Tony Romo, Dallas Cowboys eager to face New York Giants

IRVING, Texas -- Life for the Dallas Cowboys will come full circle on Wednesday night.

When the lights come on and the nation turns its hungry eyes to football, Jerry Jones' team will find itself in a remarkably familiar spot.

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On the turf at MetLife Stadium in East Rutherford, N.J., staring at the New York Giants and knowing that more is at stake than a mere victory against a bitter rival. It's where the Cowboys were when a frustrating 2011 season ended, forcing Dallas to head home while the Giants cruised to the Canyon of Heroes.

At 8:30 p.m. ET, when the excitement has reached a fever pitch, Dallas will get its first chance to right what went wrong last year. No, a win won't retroactively put the Cowboys in the 2011 playoffs or earn them a ring. But it would make an opening statement and knock their division foes off the mountaintop.

The time can't come fast enough.

"I found out we were playing them first, and I was excited," Cowboys quarterback Tony Romo said. "Just to be able to get back in the exact same spot that we finished in ... As a competitor and as an athlete, you love that you get to go back and challenge someone like that, especially the world champs. That's going to be a great test for our football team."

The results will be available soon, and there will be nowhere to hide them. In Dallas, that's always the case. It's a reality that Jones welcomes.

"It's a great opportunity for us, is how I look at it," said Jones, who was informed of the NFL's plans for the opener via phone call. "Very meaningful. Everybody has an appreciation for what we're up against, the quality of the team, and so to have success would be very meaningful. ... Starting at that level of consequence is quite a challenge."

How much would a win or loss indicate? History says quite a bit.

Over the past 11 seasons, the Cowboys have lost seven openers. Four of those defeats led to losing seasons. Every year that they've won Game 1, meanwhile, the Cowboys finished with a winning record.

Last season, of course, started with an ugly loss to the New York Jets. It ended similarly. The Giants' 31-14 smackdown sent Dallas reeling into the offseason with a disappointing 8-8 mark.

When the two teams return to the 50-yard line on Wednesday, the Cowboys will be different.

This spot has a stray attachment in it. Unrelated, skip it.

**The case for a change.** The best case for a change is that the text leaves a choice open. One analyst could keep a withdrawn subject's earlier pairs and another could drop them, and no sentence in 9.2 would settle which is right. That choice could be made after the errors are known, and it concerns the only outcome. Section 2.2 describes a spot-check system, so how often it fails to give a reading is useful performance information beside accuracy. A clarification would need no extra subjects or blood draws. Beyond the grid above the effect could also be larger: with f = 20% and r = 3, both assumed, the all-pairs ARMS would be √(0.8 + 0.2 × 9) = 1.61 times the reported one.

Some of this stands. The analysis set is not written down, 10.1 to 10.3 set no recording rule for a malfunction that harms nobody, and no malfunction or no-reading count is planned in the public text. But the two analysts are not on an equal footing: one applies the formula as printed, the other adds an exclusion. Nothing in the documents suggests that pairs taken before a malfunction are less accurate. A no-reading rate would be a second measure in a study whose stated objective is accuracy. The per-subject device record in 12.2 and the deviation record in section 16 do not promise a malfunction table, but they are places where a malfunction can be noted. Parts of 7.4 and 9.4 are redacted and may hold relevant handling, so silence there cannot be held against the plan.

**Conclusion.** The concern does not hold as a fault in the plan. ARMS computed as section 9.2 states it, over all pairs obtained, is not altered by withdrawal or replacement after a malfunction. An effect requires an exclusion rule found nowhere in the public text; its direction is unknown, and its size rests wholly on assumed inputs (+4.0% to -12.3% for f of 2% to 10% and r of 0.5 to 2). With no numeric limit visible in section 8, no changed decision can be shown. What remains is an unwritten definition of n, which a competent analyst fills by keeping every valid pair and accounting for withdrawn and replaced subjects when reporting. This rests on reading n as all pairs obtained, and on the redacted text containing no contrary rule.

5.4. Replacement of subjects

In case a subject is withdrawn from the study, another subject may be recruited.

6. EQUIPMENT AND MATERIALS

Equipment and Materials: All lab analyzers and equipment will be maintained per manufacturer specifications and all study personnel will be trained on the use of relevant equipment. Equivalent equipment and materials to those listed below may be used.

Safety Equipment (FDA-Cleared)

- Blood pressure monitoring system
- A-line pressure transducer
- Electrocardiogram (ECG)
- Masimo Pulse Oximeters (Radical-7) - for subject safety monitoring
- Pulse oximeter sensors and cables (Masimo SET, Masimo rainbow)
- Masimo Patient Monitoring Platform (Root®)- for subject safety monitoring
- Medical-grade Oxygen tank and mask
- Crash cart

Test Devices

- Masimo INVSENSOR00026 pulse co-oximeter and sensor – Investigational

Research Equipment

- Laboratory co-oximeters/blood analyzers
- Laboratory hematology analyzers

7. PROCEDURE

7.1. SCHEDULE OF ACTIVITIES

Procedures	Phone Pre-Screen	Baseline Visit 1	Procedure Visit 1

The offensive weapons are similar, but they are also healthier. Running back DeMarco Murray will play this time. The defense has changed greatly. The Cowboys retooled a lackluster secondary by adding free agent Brandon Carr and blue-chip rookie Morris Claiborne.

Preseason snapshots have been promising, particularly with regard to defensive coordinator Rob Ryan's unit. All will be unveiled Wednesday, which will help soothe Ryan's angst.

"Hell, they knocked us out of the playoffs, so I took offense to it," Ryan said of last year's finale. "I had a lot to do with it. I don't want that to happen again. Did it ruin my offseason? No, they were the best team in the league. They won the Super Bowl. Do we plan on doing something about it? Yeah, we plan on playing a hell of a lot better."

Jones is preparing for all options. As in, his team could lose. In fact, Dallas has lost seven of its last nine meetings with the Giants. The emotion is there. As Carr said, "The tension is thick in the air." But the season will go on, regardless of what happens Wednesday.

"As with any NFL game," Jones cautioned, "it's not (a measure) of how you ultimately wind up one way or the other. But it's a big game in front of the entire world of sports. It's a highly visible game."

There will be hoopla. Old-school rap group Naughty By Nature will perform outside the stadium, and Queen Latifah will sing the national anthem. The G-Men already have their rings, which were handed out in May, but there will be a ceremony to honor the franchise's four Super Bowl titles.

Dallas will have to endure that. They've endured a lot of the Giants winning, so much so that even Carr -- who is so new, he asked reporters if New York is a bigger rival than the Washington Redskins or Philadelphia Eagles -- can sense it.

"The defending Super Bowl champions and we get the first crack at them?" Carr said. "You feel it more and more each day. Guys are ready for wins, we're ready for tomorrow. I'm here. We've been hearing about our opponent for a long time. We're ready to go out and play."

The last time the Cowboys took the field, they left with a sour taste in their mouths. As Romo said, even into the offseason, "that always sticks with you." It's what helps push him.

It's also why Romo can't wait to "take it to the field."

Are the Cowboys better equipped to face the Giants this time?

"If we play the way we're capable of," Ryan said, "that's a fact."

Follow Ian Rapoport on Twitter @RapSheet.

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